As many high school seniors have been discovering, getting accepted by a top-tier U.S. college is no easy task. Young applicants have to crush their SATs or ACTs, write stellar essays, show impressive grades in challenging courses, have a full slate of extra-curricular activities, ace the interview — and hope that something in their application packet helps them stand out from everyone else. (Whew.)

Harvard just announced its most competitive admissions year ever. The Ivy League school granted acceptance to a mere 2,037 students out of an applicant pool of 39,041 — for a 5.2 percent acceptance rate.

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Columbia had a 6 percent acceptance rate this year — Yale, a 6.3 acceptance rate.

Now, American students with their eyes on the Ivys have yet another obstacle to face. Chinese students outside this country clamoring to get into a U.S. institution are hiring scammers, known as gunmen, to take tests such as the SAT, the GRE (the graduate school admissions test), and the English proficiency exam.

Gunmen pose as Chinese students who are either not proficient in the English language, not smart enough to score well on collegiate-level qualifying exams, or both — and help earn their clients those all-important acceptance letters.

[lz_bulleted_list title=”How the Scam Works” source= “”]Online broker collects applicant’s info: age, gender, appearance.|Broker finds test-taking proxy, aka the gunman.|Gunman send his/her photo to broker.|Fake passport is prepared.|Gunman takes test under applicant’s name, using passport as ID.|Customer pays if gunman earns the requested score.[/lz_bulleted_list]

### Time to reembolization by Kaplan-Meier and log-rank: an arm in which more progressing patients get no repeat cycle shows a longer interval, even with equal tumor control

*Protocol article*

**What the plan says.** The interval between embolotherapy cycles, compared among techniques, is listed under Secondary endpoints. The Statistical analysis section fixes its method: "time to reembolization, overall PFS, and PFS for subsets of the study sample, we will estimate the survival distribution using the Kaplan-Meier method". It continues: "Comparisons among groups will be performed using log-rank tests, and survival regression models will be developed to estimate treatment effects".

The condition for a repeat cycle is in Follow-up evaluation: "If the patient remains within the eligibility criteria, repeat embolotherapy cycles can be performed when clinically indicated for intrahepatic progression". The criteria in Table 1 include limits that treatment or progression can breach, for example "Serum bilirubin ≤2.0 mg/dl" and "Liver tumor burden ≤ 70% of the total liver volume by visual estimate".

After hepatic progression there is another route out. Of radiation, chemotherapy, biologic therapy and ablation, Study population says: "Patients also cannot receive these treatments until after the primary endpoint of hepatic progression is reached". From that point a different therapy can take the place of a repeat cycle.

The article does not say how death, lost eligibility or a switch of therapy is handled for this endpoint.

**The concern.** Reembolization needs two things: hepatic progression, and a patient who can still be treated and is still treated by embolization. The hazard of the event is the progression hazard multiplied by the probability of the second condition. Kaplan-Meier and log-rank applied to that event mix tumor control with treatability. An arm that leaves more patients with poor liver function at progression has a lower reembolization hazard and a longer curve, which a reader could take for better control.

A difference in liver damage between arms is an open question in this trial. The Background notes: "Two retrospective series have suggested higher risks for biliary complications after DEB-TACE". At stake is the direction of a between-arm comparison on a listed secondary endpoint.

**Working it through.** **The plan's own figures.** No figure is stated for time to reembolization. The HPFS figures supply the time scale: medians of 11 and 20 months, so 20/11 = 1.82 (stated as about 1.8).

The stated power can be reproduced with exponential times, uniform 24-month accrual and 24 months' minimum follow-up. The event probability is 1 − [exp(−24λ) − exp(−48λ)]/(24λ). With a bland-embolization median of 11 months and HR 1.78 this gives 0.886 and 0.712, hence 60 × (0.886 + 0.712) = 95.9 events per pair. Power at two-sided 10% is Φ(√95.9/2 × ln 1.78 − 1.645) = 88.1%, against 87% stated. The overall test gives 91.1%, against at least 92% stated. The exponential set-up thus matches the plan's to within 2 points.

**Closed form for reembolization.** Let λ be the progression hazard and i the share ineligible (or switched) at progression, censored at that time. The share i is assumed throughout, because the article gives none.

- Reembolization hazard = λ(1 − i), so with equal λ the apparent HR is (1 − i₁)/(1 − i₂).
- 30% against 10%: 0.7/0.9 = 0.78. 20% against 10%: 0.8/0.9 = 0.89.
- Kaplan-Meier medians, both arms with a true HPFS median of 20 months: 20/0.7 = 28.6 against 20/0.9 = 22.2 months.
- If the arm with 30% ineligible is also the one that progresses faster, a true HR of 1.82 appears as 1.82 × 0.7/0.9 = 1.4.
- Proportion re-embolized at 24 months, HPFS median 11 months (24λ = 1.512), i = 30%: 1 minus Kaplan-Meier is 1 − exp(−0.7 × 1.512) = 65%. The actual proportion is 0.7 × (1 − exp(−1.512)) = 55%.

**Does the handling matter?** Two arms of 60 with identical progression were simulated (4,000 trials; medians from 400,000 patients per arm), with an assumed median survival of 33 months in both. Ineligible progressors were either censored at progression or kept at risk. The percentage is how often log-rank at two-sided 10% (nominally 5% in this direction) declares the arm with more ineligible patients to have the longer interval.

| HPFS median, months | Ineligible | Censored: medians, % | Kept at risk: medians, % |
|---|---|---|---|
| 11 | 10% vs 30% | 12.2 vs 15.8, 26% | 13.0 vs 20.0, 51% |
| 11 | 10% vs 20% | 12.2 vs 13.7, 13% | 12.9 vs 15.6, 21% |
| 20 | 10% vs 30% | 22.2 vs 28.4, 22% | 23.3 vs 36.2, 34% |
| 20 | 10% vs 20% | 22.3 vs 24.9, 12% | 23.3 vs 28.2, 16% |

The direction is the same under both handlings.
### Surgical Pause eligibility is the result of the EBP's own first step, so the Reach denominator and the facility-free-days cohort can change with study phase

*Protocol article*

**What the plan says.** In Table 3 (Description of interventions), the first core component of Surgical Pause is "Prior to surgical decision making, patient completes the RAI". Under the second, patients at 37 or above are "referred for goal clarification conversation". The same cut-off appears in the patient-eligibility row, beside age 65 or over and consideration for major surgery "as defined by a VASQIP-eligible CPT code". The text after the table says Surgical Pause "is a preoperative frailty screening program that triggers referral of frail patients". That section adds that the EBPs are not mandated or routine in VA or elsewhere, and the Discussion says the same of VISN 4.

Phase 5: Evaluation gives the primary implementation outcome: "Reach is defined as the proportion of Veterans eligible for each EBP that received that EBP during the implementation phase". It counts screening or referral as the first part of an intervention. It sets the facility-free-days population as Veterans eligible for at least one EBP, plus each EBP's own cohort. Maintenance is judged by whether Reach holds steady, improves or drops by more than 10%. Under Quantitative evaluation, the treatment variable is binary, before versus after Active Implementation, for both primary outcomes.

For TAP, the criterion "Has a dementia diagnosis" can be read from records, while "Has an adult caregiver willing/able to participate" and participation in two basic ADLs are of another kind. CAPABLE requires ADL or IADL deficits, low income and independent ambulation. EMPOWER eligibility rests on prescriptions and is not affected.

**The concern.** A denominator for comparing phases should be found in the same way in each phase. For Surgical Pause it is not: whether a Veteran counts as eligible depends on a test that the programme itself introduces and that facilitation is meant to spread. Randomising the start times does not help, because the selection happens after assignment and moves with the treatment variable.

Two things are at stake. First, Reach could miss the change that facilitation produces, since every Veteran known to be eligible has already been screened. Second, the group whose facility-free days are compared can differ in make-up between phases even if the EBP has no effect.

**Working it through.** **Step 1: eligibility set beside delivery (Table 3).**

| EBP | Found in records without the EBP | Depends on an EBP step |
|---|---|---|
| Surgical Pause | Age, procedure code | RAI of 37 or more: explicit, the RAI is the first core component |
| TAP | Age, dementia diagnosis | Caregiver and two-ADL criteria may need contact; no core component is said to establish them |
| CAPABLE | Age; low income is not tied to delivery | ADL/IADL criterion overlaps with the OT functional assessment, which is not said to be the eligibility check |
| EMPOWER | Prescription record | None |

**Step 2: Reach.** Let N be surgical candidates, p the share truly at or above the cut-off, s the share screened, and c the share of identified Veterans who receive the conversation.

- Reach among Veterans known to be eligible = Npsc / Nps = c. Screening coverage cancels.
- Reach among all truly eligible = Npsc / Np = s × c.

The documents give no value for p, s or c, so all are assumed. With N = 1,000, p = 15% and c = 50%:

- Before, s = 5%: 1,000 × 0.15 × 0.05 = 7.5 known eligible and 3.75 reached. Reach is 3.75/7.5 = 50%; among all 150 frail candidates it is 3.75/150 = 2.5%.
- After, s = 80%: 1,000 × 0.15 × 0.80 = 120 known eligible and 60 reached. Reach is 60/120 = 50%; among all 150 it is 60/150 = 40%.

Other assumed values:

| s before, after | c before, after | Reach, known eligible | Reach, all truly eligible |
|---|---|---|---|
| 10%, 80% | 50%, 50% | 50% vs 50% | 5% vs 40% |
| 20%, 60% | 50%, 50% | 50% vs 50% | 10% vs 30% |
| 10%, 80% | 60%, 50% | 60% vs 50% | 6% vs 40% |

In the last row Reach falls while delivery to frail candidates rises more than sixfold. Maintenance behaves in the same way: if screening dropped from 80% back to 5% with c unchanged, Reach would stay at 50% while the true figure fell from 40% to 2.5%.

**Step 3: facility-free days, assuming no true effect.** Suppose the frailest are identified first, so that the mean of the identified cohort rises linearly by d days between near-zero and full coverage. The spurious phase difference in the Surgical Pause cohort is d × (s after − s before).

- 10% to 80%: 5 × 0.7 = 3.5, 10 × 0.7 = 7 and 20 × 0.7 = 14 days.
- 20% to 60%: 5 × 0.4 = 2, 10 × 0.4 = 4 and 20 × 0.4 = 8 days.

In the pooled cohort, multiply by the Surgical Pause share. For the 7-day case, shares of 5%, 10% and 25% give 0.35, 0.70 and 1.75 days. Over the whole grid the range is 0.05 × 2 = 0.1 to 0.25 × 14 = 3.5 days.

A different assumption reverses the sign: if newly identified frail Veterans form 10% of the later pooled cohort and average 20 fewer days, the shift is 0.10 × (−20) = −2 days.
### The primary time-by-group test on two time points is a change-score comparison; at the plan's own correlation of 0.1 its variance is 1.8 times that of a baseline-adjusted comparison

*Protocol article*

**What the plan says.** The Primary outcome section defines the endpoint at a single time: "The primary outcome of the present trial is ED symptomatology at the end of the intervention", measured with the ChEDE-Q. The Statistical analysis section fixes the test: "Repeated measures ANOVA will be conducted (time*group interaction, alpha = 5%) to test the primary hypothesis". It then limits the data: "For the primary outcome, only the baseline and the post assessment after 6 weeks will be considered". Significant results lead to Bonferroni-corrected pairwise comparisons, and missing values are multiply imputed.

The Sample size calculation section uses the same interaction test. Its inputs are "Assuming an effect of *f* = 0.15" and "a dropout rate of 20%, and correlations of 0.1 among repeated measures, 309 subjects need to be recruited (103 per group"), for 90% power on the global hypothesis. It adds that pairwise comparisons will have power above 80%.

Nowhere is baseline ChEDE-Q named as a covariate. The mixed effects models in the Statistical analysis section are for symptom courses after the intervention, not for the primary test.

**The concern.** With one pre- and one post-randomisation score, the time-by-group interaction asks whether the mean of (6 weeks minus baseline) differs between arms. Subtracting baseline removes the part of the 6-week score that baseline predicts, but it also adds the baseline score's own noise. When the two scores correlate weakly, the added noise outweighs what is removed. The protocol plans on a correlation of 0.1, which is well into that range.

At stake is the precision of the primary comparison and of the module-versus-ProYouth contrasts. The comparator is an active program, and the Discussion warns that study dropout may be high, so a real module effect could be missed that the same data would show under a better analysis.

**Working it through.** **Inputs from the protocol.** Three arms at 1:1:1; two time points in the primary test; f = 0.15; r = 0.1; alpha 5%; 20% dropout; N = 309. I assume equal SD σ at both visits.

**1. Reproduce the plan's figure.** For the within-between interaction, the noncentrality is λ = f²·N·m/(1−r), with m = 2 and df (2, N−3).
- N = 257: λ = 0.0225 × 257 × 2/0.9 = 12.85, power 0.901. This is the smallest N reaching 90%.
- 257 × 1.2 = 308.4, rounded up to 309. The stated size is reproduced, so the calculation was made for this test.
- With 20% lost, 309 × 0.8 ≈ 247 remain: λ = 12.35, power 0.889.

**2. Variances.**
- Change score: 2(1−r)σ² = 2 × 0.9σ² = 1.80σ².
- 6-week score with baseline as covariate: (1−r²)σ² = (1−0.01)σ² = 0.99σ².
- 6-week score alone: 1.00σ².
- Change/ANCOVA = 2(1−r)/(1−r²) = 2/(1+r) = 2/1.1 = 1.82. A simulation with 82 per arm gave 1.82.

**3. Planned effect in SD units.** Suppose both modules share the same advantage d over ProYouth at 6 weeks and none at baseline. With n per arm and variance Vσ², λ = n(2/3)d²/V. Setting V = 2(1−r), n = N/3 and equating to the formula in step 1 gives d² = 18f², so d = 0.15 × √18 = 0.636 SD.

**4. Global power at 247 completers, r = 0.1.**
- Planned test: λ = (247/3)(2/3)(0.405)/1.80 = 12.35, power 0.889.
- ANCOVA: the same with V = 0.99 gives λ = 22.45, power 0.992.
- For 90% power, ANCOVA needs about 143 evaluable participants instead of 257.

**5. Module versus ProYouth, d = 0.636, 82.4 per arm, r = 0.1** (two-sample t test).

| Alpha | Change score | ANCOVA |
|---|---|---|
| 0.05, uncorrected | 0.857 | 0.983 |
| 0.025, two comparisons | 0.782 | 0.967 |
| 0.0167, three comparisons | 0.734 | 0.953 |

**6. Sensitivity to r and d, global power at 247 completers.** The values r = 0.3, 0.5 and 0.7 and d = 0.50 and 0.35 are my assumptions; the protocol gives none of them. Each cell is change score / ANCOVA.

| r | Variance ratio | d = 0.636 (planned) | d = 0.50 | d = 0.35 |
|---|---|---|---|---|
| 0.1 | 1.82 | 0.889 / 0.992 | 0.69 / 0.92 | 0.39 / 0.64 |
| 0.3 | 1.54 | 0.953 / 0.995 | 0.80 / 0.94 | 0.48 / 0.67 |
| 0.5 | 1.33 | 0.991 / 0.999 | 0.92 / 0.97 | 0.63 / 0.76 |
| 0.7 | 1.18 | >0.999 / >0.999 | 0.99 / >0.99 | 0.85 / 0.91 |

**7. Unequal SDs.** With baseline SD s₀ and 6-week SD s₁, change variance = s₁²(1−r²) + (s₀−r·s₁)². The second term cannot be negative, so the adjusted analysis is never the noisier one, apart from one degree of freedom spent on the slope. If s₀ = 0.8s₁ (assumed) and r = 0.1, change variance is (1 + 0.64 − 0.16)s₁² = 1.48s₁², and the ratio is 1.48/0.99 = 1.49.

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Jasmine Huang (not her real name) was asked by someone she knew in China to be a gunman. She is currently studying at Harvard University on an F1 visa.

“I was very disappointed in this person when they asked me,” Huang told LifeZette. “He called and approached me, asking if I would take a test for a kid to allow him to get into college. I think he [the broker] has done this a few times. I didn’t do it, of course. Recently I talked to him, and he’s not doing as much — he said it’s getting harder.”

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She suspects that those who monitor the test locations are also in on the scam.

“If I had participated, I would have taken the ID I was given, and gone to the test,” said Huang. “And although the person checking IDs would probably know it wasn’t actually me, he had probably talked to the broker, and together they arranged for me to take the test.”

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Such ill-gotten gains cost a pretty penny.

“It can cost as much as $10,000 to hire someone to fraudulently take a test for an applicant,” said Huang. “And if the score the person wants does not happen, they don’t pay.”

Just as a whole industry has sprouted overseas to abuse the applications process here in the U.S. — another industry has begun to stop it. Companies such as InitialView and Vericant help colleges such as Stanford, Georgia Tech, N.Y.U., Duke, and Columbia vet overseas applicants and verify their identities.